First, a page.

Bank is incorporated in the State of Illinois and does business in Cairo, Illinois. Amoco is incorporated in the State of Maryland and maintains offices in Kansas City, Missouri. Because more than one state has contacts with this litigation, we must first determine which State's law to apply. A letter of credit can be characterized as a specialized contract, see Easton Tire Co. v. Farmers Merchants Bank, 642 S.W.2d 396, 398 (Mo.App. 1982), thus we look to § 188 of The Restatement (Second) of Conflict of Laws (1971). Brown v. Brown, 678 S.W.2d 831, 833 (Mo.App. 1984). Applying the criteria set forth in § 188 and noting the letter was drafted in Illinois and was to be paid in Illinois, it appears Illinois has the most significant contacts and thus Illinois law applies. In any event, we note that in matters concerning the Uniform Commercial Code, the law is generally uniform from state to state.

The result of this controversy turns on the interpretation given to Amoco's letter of February 16. Bank contends the letter operated as a rejection of the letter of credit and a counter-offer which was never accepted by Bank, leaving Amoco no letter of credit whatsoever. Amoco contends the letter of credit was established by its receipt thereof and its subsequent letter was merely a request for an amendment which was not agreed to by Bank and, therefore, not effective.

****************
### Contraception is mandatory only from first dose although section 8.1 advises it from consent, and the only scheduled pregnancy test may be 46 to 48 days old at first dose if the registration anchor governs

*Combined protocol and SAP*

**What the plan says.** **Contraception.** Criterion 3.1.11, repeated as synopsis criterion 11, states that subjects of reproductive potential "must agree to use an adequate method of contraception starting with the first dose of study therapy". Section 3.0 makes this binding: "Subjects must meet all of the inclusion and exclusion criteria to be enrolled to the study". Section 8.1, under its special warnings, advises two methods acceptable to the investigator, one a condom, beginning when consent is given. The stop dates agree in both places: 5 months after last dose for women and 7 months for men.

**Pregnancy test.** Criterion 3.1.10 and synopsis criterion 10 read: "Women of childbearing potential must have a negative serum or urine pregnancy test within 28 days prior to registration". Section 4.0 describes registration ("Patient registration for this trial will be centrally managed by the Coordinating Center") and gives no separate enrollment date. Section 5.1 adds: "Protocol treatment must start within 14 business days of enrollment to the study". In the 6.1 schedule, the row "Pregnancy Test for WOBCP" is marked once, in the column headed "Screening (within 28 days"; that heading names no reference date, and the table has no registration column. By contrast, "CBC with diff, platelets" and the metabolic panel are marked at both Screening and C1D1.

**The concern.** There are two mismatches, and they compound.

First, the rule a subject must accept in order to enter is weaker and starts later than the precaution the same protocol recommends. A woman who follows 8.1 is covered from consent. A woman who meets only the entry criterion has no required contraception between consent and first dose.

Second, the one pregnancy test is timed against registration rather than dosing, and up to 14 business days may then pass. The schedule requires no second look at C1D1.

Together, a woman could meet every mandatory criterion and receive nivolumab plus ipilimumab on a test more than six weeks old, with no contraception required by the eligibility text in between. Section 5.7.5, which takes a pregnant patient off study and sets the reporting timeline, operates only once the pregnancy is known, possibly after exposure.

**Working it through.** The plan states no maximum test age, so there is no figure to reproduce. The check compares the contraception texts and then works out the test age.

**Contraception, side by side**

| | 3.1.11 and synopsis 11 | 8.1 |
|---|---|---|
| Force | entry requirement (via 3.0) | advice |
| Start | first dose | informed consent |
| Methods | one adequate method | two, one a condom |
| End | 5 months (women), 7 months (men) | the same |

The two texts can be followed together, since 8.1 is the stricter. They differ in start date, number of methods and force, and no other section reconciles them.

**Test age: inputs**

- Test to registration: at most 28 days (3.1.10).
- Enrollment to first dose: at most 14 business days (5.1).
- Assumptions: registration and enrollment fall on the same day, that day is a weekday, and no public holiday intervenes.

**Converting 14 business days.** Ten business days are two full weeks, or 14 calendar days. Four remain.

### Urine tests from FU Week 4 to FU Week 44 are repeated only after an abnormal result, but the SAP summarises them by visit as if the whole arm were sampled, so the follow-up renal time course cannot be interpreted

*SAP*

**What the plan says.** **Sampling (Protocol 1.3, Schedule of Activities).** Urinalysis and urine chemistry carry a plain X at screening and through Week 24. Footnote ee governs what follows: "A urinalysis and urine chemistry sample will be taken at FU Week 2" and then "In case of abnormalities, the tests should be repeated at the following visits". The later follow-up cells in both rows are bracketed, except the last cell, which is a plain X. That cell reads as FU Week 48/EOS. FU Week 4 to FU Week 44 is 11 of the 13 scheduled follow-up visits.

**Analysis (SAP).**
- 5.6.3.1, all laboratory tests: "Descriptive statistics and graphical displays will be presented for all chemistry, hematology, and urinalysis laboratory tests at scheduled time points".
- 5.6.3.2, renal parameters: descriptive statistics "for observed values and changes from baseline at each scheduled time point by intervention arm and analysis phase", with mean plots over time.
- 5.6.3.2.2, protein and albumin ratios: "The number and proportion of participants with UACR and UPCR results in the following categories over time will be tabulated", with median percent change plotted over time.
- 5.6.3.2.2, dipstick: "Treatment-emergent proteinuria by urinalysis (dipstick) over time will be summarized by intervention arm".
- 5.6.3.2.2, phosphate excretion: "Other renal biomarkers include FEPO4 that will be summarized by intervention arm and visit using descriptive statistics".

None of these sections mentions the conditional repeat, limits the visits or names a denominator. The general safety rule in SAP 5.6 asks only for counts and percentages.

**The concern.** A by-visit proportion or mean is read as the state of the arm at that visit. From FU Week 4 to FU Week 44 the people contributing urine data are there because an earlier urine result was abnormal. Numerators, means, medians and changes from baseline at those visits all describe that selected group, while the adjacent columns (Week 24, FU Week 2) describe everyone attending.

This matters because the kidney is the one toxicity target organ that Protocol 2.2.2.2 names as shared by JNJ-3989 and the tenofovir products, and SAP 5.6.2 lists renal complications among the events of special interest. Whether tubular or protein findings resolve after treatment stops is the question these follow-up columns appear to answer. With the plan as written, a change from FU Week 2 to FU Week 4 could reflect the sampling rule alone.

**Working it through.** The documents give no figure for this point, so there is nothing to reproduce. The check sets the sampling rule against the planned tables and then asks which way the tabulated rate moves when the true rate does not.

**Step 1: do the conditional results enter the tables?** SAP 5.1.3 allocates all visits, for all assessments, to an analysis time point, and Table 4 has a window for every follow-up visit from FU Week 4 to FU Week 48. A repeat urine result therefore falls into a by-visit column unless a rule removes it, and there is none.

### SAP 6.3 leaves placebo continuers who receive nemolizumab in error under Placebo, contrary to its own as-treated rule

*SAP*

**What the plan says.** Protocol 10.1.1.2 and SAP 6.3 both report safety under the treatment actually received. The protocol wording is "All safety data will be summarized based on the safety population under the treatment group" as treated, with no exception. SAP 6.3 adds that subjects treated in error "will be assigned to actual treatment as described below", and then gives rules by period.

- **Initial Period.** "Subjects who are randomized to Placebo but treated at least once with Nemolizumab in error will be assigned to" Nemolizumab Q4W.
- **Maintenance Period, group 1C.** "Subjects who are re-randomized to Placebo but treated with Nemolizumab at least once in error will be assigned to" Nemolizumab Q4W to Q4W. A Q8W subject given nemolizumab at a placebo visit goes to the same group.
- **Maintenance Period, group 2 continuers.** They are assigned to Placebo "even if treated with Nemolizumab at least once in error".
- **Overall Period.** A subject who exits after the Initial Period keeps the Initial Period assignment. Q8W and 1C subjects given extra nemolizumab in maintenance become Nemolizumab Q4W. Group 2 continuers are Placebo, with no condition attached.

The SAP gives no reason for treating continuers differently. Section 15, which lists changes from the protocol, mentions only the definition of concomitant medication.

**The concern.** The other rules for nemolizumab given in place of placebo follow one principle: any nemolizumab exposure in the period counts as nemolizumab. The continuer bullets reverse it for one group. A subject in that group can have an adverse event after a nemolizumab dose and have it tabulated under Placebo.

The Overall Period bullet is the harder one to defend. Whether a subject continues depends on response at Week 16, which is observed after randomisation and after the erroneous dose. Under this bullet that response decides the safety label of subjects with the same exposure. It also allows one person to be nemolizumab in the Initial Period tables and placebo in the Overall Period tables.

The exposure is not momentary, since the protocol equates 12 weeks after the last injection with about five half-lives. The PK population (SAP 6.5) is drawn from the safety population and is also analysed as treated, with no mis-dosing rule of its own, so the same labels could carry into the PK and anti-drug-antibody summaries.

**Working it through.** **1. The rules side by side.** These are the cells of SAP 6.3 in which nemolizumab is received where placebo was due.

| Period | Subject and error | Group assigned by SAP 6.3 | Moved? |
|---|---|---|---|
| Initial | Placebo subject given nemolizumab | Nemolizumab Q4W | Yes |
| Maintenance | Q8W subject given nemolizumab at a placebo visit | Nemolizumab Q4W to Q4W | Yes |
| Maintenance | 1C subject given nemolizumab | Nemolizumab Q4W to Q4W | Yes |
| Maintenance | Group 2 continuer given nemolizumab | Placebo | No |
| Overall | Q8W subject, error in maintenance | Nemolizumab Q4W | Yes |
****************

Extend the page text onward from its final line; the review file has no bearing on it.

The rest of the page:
The majority of Bank's argument sounds in basic contract law. Although a letter of credit has been characterized as a contract between the issuer and the beneficiary where the issuer agrees to pay the beneficiary upon beneficiary's compliance with the terms of the letter of credit, Mount Prospect State Bank v. Marine Midland Bank, 121 Ill.App.3d 295, 298, 76 Ill.Dec. 844, 847[2], 459 N.E.2d 979, 982[2] (1983), a letter of credit is a mercantile specialty and the primary source of the law concerning letters of credit is Article 5 of the Uniform Commercial Code. Uniform Commercial Code — Letters of Credit, ILL.REV.STAT. ch. 26, § 5-101-117 (1961).